Whatsoever ye shall ask the Father in my name, he will give it you ...
ask, and ye shall receive, that your joy may be full." The practicality
of new life in Christ, the new life of charity, is only possible by prayer.
Therefore this final Sunday of the Easter season is the Sunday of "Rogation,"
which means "prayer." And it is crucial that we understand just what this
prayer is all about. For many, I suppose, prayer is just a matter of asking
God for this or that, according to particular occasions, or particular
emergencies. But really, prayer is something much more basic than this
or that particular request. It is a much more radical sort of asking.
It is the habit of relating, the habit of referring all our thoughts and
words and deeds, and all our circumstances to God through Jesus Christ.
It is not just particular petitions; it is thanksgiving, it is adoration,
it is penitence and intercession. Prayer is not some magic charm employed
to change the will of God. Prayer is looking into the mirror of the charity
of God, and remembering, and being changed by what we see.
The practicality of Christian life is not the practicality of
rules and standards, good as those might be. The practicality of Christian
life depends upon the practicality of prayer. And I don't mean just "saying
prayers," though that is a beginning, a sort of method of prayer. By prayer,
I mean habitual, continual awareness of our life as being plainly in the
presence of the Father, in every instant and in every circumstance, and
a steadfast willing of the will of God. The perfect pattern of such prayer
is the prayer our Saviour taught us. We place ourselves in the presence
of our Father, and adore his name: "Our Father who art in heaven, hallowed
be thy name." We place our wills and every earthly circumstance within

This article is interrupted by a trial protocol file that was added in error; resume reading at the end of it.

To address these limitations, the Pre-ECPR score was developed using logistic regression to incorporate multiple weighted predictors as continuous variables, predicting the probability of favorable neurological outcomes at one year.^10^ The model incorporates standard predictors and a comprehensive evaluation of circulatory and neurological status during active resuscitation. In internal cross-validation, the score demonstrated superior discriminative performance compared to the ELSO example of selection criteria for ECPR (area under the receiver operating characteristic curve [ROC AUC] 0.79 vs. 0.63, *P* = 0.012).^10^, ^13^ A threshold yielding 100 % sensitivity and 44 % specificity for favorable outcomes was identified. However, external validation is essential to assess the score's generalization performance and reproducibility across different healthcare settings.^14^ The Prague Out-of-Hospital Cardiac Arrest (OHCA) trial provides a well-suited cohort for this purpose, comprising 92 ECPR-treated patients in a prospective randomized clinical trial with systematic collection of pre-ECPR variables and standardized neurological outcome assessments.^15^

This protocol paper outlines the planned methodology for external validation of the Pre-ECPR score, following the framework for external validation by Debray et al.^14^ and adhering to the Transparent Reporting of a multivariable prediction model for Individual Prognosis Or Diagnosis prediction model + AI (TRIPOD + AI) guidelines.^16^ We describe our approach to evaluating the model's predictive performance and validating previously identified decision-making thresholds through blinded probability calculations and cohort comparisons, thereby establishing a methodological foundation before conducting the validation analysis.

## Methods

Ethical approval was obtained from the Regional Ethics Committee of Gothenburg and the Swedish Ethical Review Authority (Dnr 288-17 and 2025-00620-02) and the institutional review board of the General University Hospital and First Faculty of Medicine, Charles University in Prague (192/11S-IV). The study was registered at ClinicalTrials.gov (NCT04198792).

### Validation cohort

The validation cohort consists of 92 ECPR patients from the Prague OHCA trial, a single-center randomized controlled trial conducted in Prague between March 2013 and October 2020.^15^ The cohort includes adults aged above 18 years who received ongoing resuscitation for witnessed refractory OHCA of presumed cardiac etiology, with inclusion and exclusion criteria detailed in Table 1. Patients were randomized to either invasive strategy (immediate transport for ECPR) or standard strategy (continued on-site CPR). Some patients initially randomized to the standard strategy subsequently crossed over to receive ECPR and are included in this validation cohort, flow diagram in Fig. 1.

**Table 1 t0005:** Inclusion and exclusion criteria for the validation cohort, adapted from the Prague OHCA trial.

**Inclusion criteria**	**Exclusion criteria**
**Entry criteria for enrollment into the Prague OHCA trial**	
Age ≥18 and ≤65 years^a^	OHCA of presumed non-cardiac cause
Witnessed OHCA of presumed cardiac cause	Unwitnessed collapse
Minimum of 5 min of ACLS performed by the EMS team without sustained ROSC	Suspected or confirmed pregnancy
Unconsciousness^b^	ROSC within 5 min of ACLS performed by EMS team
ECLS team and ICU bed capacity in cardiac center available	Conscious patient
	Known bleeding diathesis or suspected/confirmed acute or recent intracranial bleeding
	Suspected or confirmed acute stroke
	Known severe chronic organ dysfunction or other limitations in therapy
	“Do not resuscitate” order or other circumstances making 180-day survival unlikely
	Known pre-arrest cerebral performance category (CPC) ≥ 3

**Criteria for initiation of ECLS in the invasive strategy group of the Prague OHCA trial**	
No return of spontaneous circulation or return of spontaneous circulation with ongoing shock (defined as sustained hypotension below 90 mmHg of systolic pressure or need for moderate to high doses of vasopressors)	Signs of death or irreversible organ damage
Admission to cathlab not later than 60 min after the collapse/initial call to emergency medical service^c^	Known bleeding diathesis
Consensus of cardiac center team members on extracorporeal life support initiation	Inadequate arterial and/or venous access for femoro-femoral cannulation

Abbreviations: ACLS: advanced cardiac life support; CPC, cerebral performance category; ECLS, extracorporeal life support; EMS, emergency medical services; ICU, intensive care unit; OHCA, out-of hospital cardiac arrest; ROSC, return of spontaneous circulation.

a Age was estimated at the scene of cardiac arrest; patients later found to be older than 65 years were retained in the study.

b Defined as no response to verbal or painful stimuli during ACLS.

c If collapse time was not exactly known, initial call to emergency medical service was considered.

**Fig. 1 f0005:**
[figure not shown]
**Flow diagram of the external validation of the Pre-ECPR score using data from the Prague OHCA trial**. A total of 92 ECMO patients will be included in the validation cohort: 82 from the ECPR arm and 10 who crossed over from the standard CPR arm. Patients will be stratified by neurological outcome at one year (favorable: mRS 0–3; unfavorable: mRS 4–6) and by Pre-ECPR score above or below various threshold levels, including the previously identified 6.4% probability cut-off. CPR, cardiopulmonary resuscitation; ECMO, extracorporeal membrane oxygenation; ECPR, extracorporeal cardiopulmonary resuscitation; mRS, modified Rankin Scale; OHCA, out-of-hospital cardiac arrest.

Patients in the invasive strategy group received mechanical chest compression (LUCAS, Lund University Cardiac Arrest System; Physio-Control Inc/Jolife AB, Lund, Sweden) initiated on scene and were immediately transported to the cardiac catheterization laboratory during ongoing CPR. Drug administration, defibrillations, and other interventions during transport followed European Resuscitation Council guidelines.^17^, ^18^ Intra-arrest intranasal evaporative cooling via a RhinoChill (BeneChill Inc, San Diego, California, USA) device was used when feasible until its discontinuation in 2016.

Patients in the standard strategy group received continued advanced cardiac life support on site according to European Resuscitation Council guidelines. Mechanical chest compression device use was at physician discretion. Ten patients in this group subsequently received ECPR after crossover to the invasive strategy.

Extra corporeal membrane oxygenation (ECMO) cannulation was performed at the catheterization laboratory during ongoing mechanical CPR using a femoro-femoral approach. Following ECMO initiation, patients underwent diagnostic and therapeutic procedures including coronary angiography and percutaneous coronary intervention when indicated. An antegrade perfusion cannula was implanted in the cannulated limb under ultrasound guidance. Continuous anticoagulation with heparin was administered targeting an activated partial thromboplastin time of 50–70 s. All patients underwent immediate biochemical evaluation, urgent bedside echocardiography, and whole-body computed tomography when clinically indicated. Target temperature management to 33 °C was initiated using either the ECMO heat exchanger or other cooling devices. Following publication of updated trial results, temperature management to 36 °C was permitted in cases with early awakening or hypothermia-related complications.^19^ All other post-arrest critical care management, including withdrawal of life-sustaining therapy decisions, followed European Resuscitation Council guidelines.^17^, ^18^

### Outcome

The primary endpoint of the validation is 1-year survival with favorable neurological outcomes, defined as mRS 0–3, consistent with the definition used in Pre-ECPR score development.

his will: "Thy kingdom come, thy will be done, on earth as it is in heaven."
We recognize our immediate dependence upon the charity of God: "Give us
this day our daily bread." We relate our life of charity to the charity
of God: "Forgive us our trespasses, as we forgive them that trespass against
us." We ask that all of us may be delivered from temptation and the evil
one: "Lead us not into temptation, but deliver us from evil." And finally,
we refer it all to the all-sustaining, all-encompassing will of God: "For
thine is the kingdom, the power, and the glory, for ever and ever."
That is the pattern of Christian prayer, not just as a form of
words, but as a state of life. But for most of us, I think - for me at
least, and perhaps for you as well - that state of prayer, that union of
the soul with God, is not easily attained. It requires a thousand disciplines
of discouragement and disillusionment to wean us from our worldliness.
It requires a thousand repetitions of the lessons of the Gospel and the
grace of sacraments, a thousand tribulations of the world, until we come
to believe the word of God in Christ and to wait upon his Spirit.
The disciples, in the Gospel for today, are confident that they
have grasped the word of God.
Lo, now speakest thou plainly, and speakest no parable.
Jesus answered them, Do ye now believe? Behold, the hour cometh, yea is
now come, that ye shall be scattered every man to his own, and shall leave
me alone: and yet I am not alone, because the Father is with me. These
things have I spoken unto you, that in me ye might have peace. In the world
ye shall have tribulation; but be of good cheer, I have overcome the world.
And in the providence of God, that tribulation has its place, for only
in that tribulation would they come to understand his word, and learn to
share his overcoming of the world. Only then could they be truly doers
of the word; and so it is with us.